Physical attacks on journalists are rare but the authorities, especially the police, distrust the media, whose narrow ownership many journalists criticise. A supreme court ruling against the media in April was withdrawn after four days.
The police brutality towards journalists during student demonstrations in 2006 was not repeated in 2007, but the security forces still cling to the some of the old habits of the 1973-90 military dictatorship. The period remains a sensitive subject, as shown by the arrest and beating on 18 August of Argentine freelance TV journalist Benjamín Avila and his Chilean assistant Mario Puerto and soundman Arturo Peraldi. They were covering a demonstration in front of the house of former military officer Héctor Hernán Bustamante Gómez, suspected of ordering the 1973 murder of journalist Leonardo Henrichsen. They were freed after two hours at the insistence of the CDP national journalists institute. Two days later, Avila received death-threats in hospital. Top CDP officials, including human rights expert Ernesto Carmona, received similar threats during the year.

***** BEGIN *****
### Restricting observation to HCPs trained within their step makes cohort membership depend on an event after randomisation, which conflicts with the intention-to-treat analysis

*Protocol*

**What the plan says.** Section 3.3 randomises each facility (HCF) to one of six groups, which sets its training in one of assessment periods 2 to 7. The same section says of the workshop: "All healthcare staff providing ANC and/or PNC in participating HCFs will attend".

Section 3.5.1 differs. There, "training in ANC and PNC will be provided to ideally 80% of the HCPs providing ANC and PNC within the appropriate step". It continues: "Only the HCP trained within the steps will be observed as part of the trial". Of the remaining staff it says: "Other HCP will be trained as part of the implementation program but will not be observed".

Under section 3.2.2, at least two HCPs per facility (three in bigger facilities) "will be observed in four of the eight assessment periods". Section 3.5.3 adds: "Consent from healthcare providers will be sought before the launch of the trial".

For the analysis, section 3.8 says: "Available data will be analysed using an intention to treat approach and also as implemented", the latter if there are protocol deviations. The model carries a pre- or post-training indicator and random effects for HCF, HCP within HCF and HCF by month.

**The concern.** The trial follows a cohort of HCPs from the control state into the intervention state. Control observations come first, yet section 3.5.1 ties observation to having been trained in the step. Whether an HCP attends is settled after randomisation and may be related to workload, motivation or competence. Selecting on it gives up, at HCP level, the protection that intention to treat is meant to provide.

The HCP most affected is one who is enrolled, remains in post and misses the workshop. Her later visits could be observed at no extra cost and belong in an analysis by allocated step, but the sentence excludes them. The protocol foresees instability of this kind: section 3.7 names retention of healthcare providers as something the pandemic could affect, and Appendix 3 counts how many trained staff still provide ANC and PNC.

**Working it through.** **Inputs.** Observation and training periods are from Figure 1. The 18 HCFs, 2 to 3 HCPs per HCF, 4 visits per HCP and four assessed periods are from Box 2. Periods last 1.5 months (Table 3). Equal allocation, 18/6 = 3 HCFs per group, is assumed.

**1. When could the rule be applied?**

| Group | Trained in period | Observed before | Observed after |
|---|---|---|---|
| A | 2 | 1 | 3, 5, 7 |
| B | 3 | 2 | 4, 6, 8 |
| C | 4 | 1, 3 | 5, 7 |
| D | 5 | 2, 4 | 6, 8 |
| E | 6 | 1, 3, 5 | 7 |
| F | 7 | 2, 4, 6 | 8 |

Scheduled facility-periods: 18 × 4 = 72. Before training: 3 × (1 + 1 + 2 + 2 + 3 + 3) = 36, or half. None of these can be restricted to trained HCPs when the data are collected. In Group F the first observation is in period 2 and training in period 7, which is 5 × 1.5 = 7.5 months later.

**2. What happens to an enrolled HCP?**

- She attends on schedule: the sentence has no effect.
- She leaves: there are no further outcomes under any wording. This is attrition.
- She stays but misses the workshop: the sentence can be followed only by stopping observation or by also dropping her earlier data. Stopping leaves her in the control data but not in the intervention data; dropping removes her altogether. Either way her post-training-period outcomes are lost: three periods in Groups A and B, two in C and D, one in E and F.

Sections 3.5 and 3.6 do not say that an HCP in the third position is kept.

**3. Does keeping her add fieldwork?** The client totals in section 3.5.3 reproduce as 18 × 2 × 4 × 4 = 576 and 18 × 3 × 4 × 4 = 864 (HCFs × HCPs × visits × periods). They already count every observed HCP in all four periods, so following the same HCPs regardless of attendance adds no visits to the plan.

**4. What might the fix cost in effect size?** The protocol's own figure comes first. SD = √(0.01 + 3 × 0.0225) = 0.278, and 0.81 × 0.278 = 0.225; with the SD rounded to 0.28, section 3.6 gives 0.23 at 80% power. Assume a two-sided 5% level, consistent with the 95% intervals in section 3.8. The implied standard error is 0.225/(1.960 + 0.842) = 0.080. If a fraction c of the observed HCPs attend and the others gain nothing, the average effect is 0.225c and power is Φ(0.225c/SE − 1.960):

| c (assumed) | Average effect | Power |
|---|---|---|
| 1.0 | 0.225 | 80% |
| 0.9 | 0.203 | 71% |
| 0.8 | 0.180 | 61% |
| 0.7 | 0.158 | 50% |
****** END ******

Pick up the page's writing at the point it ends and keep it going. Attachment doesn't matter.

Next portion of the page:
The CDP and the Judicial Press Association protested at restrictions imposed by the supreme court on 26 March on journalists moving around, approaching or disturbing officials on the premises of the country’s courts. The restrictions, opposed by court president Enrique Tapia, was criticised beyond journalistic circles, but could only be removed by the constitutional court. The supreme court climbed down four days later and the measure was dropped. A trivial incident but it showed the great distrust of the judiciary towards the media. Access by journalists to hearings in appeal and other superior courts still depends on the whim of judges.
Chile gets good marks for press freedom in the Americas but suffers from narrow media ownership. “The media allowed under the dictatorship survived with the joint help of the government and the market,” CDP vice-president Francisco Martorell told Reporters Without Borders. “The opposition media under the military regime got government help after the dictatorship ended but hardly benefited from the market at all.”